Wintertime Sadness

By Liat Clark

All things considered, we’ve been pretty lucky so far, soaking up the sun and 70s through October and into November. There’s something gratifying about getting to take fall-themed, outdoorsy pictures when the weather is still screaming “Summer!”  There I was on the first Friday of November, enjoying 74 degrees in NYC, when BAM! Winter weather blows through the door the very next day. Am I the only one who was taken off-guard? The timing of this surprise winter weather coincided with the start of midterms, which made it all the more dreadful. Never fear, just as I started breaking out the boots and coats and layers, daylight savings was cut off, and any sunlight I might want to enjoy after 5PM effectively was cut out. So here I am, 3 weeks into midterms that will blend seamlessly into finals (because, really, the light at the end of the midterms tunnel is all the way in January), bundling up and braving the cold with only a few hours of sunlight to keep my body warm and my spirits up. This time of year may herald in the holiday joy, but for me, it announces the arrival of winter depression.

I’ve faced a lot of skepticism when I tell people that winter makes me depressed. They think I mean it colloquially, the way a Stern girl might declare depression because the caf is out of teriyaki salmon (a tragedy, to be sure, but not one to cause a DSM-V disorder). It has taken me a considerable while to identify this for what it was; there was always a “trigger” of some sort that enabled me to justify the lethargy and negative thought patterns: midterm exhaustion, recent relationship drama, anything in between. There was always an excuse that I offered myself for staying in bed and skipping all my classes that day, not even getting up to eat, ignoring texts and pretending to sleep when my roommates walked in. Once I acknowledged my disorder for what it was–a recurrent major depressive disorder called subsyndromal seasonal affective disorder (SSAD, a milder form of Seasonal Affective Disorder (SAD))–it was much easier for me to combat its effects.

My sleeping schedule can easily get out of whack, especially once I start factoring in late nights for studying and assignments. Combining that with my natural night-owl tendencies rocketed me to hypersomnia and significantly low energy in the winter months. Once my sleeping schedule is off-course, my eating habits and meal schedule derail along with it. Regular mealtimes go out the window, easy carbohydrates substitute any semblance of clean eating, and all of a sudden the numbers on the scale and on my clothing label have shot up. I wind up feel run-down and gross, and have no interest in venturing outside–plus, it’s subfreezing! Therein lie the classic symptoms of SAD and SSAD; here is how I’ve been preparing to fight them this winter.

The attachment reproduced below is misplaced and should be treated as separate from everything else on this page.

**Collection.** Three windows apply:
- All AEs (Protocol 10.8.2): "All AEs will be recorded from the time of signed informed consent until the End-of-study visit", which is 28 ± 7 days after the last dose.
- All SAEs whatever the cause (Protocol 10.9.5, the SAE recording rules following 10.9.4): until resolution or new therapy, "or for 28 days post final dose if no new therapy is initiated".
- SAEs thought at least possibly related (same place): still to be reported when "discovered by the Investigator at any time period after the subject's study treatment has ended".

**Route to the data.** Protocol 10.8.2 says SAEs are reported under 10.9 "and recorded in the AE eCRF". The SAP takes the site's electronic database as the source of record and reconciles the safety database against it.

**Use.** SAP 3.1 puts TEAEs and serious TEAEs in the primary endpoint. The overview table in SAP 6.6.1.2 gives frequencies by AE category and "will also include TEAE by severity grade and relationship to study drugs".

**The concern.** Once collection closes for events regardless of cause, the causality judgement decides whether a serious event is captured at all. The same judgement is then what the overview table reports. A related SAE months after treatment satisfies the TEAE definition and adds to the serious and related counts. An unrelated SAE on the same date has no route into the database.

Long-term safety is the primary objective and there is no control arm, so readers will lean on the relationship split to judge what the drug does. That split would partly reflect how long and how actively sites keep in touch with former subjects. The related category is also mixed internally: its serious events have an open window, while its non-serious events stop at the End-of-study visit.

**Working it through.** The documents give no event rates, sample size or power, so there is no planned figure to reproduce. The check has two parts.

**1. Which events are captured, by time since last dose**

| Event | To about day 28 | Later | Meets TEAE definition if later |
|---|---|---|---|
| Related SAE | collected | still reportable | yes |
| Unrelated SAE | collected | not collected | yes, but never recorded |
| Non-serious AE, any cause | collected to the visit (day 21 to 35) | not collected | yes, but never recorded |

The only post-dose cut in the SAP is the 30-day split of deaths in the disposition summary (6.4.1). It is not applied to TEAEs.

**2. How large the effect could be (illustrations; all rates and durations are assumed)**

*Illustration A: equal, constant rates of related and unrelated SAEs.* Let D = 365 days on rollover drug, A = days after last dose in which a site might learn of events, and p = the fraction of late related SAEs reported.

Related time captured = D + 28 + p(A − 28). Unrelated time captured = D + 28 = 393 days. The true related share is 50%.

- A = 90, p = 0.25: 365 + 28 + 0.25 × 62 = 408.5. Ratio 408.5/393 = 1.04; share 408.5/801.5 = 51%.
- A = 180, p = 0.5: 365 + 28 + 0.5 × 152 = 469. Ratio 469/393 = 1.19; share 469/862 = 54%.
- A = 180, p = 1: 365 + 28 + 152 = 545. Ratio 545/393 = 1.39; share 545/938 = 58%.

Just because we’re in not in a season where nature grows and changes, doesn’t mean I have to remain stagnant. It’s so easy to stay cooped up when the temperature drops, and I find myself wrapped up in blankets and bad thoughts. Walking outside during those (elusive) daylight hours not only exposes me to crucial bright sunlight to regulate melatonin secretion (responds to darkness by causing sleepiness) and serotonin transport (a neurotransmitter believed to be responsible for balancing mood), but so is exercise to combat the lethargy and weight gain. Plus, as the beloved Reese Witherspoon taught us all in Legally Blonde, “Exercise gives you endorphins. Endorphins make you happy.” I fight the social hibernation urges along with my physical hibernation by inviting friends on these walks with me. Planning to do fun things with friends, especially outdoors, may take extra energy that I feel I don’t have, but not once have I regretted how I felt afterwards–energized, happy, and healthy.

Though maintaining a healthy sleeping pattern is certainly a year-round struggle, being diligent about my sleeping schedule has become a number-one priority for the winter. Getting enough sleep at night helps me fight off the urge to nap during the day, even when I’m sleepy around 4PM because the sun is turning in for the night. Once I’m sleeping well, I am able to eat better. Adding fish to my diet has also improved how I feel, because it replaces a lot of the carbs that make me sluggish, and has the Vitamin D said to have potential benefits to those struggling with SAD. Eating healthy, combined with my attempts to be active despite the cold weather, improves my mood as much as my physical health, and helped me ward off the lethargy and negativity before I can get snowed in by my depression.

Winter blues are real, and I’m no longer in the dark about them, even while it’s dark outside. Simply speaking to others about what I go through each winter has been incredibly cathartic, and so many others have told me they experience similar symptoms when winter rolls around. One friend on my floor actually has a light therapy lamp in her dorm room to simulate the effects of sunlight and fight the fatigue of winter blues. SAD can make us feel alone in our depression, but more than anything else, this article has been for me, and hopefully for you, dear reader, a chance to see that I am not alone in my SADness.


Editor’s Note: 

If this piece resonated with you, you can learn more about SAD here and here.

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